EDITORIAL: Three months after the general elections that were expected to presage easing of all political uncertainty paving the way for economic stability that all stakeholders and associated media pundits insisted would be a key factor in turning the economy around are having to deal with a major wheat scam that has Punjab farmers protesting on the streets, the acceptance by the State Bank of Pakistan that there were mistakes in the Urdu text on currency notes only after it was pointed out by the ombudsman and one conflict arising from the Punjab police heavy-handedness against the lawyers.

The wheat scam, in a nutshell, can be traced back to the decision by the caretaker finance minister, no doubt supported by the caretaker prime minister who kept portfolio of National Food Security and Research, to allow the private sector to import wheat at a time when the projected target for the coming season was enough to meet the country’s consumption needs.

The decision to import wheat, farmers lament, has disabled the Punjab government from procuring wheat and compelled them to sell at prices way below their costs. Disturbingly, the caretaker finance minister has reportedly refused to appear before the inquiry committee and the caretaker prime minister is defending his government’s decision by insisting that he operated on information available at the time and that by allowing the private sector to import his government was not doling out cash for the purchase.

That is certainly true; however, two observations are in order: (i) the decision to import was taken at a time when foreign exchange reserves were extremely scarce and import restrictions were in place to strengthen balance of payment position; and (ii) the state funds used for wheat procurement by PASSCO (Pakistan Agricultural Storage and Services Corporation) or TCP (Trading Corporation of Pakistan), are earmarked in the budget; however, they are recovered as and when the government releases its stock of wheat purchased from the farmers.

The wheat scam therefore indicates that the caretakers were at best not knowledgeable enough about the matter and inadvertently allowed the current impasse or at worst deliberately incentivised the private sector for material gain. Either way, this must bring it home to parliamentarians that the caretaker mechanism must be abandoned.

Some heads should have rolled as far as SBP’s (State Bank of Pakistan’s) faux pas is concerned. While usually the head of an institution resigns even if he has no direct involvement in a mistake having occurred; however, in a country where passing on the buck by members of the executive, bureaucracy, and hard won constitutional positions like the governorship of the SBP, is the norm resignations are rare. One would hope that the SBP takes appropriate measures to ensure that its review mechanism functions better than it clearly did in this instance.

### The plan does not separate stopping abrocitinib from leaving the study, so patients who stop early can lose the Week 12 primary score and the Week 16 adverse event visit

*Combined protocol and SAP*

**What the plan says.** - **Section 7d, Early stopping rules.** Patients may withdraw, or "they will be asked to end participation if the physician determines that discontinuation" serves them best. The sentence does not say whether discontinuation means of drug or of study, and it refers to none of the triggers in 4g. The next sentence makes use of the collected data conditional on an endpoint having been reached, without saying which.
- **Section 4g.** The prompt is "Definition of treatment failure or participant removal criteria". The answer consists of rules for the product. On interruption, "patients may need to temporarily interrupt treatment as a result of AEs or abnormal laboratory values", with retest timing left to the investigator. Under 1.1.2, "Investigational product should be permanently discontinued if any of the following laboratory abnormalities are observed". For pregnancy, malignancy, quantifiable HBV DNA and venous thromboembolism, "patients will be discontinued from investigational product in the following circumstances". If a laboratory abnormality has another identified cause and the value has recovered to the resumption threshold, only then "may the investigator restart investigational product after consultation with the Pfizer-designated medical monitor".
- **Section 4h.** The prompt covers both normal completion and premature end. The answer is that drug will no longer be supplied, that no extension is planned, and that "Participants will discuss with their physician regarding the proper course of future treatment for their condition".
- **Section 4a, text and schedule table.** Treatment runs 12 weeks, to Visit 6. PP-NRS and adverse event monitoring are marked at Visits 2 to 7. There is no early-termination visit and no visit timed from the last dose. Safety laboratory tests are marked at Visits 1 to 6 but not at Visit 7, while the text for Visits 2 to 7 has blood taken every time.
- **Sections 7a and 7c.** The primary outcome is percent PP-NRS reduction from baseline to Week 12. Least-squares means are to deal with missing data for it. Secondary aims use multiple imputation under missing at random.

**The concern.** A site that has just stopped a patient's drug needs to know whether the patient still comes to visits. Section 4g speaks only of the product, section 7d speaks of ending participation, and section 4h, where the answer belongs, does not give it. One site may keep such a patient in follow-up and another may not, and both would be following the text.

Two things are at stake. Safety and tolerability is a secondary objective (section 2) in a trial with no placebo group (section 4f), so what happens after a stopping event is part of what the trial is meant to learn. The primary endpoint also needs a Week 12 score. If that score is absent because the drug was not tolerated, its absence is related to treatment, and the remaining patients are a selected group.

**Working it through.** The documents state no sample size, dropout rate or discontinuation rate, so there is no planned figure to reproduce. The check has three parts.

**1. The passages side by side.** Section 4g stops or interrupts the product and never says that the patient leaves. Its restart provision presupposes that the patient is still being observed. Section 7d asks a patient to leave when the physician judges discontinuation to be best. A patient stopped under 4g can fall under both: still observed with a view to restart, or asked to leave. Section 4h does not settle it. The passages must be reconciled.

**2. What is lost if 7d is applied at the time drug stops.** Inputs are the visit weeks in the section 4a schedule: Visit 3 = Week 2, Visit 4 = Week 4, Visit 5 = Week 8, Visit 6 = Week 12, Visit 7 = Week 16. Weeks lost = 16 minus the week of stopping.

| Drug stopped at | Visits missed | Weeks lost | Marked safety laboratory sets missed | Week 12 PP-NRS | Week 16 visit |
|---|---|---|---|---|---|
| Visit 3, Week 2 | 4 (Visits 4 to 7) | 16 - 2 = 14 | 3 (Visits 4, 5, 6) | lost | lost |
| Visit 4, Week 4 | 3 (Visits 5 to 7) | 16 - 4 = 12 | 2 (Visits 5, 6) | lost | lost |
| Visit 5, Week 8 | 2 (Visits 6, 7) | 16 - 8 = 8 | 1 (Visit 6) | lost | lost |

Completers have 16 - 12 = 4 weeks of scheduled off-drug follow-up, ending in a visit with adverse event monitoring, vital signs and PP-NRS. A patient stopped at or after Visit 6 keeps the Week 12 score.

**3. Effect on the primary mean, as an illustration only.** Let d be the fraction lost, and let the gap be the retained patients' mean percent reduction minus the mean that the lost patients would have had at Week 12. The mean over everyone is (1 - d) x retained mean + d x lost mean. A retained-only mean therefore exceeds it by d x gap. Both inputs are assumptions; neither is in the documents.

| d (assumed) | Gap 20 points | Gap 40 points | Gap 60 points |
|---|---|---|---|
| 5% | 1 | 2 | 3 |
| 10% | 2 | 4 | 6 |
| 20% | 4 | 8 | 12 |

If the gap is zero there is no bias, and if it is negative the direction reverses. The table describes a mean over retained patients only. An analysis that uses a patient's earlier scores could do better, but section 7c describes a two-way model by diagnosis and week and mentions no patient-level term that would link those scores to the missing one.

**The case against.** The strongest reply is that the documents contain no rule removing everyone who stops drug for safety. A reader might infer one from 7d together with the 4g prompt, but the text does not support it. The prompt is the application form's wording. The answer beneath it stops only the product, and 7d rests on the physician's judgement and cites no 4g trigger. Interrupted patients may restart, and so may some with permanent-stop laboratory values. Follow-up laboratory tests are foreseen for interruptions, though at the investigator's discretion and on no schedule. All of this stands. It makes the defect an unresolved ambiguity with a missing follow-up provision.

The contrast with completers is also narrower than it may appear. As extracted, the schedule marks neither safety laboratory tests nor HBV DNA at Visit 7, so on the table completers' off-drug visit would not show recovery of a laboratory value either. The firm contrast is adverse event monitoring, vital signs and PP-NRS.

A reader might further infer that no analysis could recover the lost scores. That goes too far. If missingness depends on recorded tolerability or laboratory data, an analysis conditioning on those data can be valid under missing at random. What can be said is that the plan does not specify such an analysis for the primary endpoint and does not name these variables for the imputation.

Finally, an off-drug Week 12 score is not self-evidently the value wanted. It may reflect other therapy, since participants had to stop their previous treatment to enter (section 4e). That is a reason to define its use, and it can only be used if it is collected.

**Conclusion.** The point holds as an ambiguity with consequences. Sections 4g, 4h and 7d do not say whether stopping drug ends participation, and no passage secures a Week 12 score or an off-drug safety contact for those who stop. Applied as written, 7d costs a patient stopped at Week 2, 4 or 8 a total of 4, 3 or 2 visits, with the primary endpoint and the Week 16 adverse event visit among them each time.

And finally, the clash between the lawyers and the police in Lahore was reminiscent of similar scenes during past administrations. The Chief Minister of Punjab stated on X, formerly twitter, that she had not directed the police to arrest lawyers.

While Business Recorder is not a supporter of violence by lawyers (wukala gardi) yet it is unclear whether the Punjab Chief Minister discussed the matter with the provincial law minister or bothered to find out exactly who summoned the police (reportedly it was the Chief Justice of Lahore High Court) and who gave the orders to use batons and tear gas on the lawyers.

Merely absolving oneself of all responsibility is almost reminiscent of Governor SBP’s silence on the failure of his institution to first identify and then correct the mistakes in the Urdu text of the incoming banknotes.

These three instances are independent of any involvement of the opposition and reflect mismanagement at best, outright incompetence at worst. This in the face of ever-rising electricity rates as pledged to the International Monetary Fund in an attempt to attain full cost recovery (instead of improving the management of the sector as is required) and failing to compel the traders to register to widen the tax net with only 70 traders out of 3.2 million meeting the 30 April deadline to register (though there is optimism that negotiations would be successful between the Federal Board of Revenue and traders) the outlook appears bleak.

It is, therefore, imperative that the government deals with scams by making heads roll, and those who refuse to appear before an inquiry committee as reportedly the caretaker finance minister refused, must face very serious consequences.

Copyright Business Recorder, 2024

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KU May 11, 2024 10:50am
Heavy lies the burden on media for exposing the vice prevailing the governance and road towards undoing of a country. Presser was quick to lynch enemies of state, but not aware of dangers to country.
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KU May 11, 2024 10:55am
The floodgates of corrupt practices currently witnessed is unprecedented; SOE loss, electricity/gas theft, shutdown of industry/agriculture, unemployment, crime, wheat scandal, etc., proves it.
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hooman May 11, 2024 10:27pm
The mistake is attempting to centrally manage wheat production. It should be a free market with imports, exports and local sales all allowed without government intervention.
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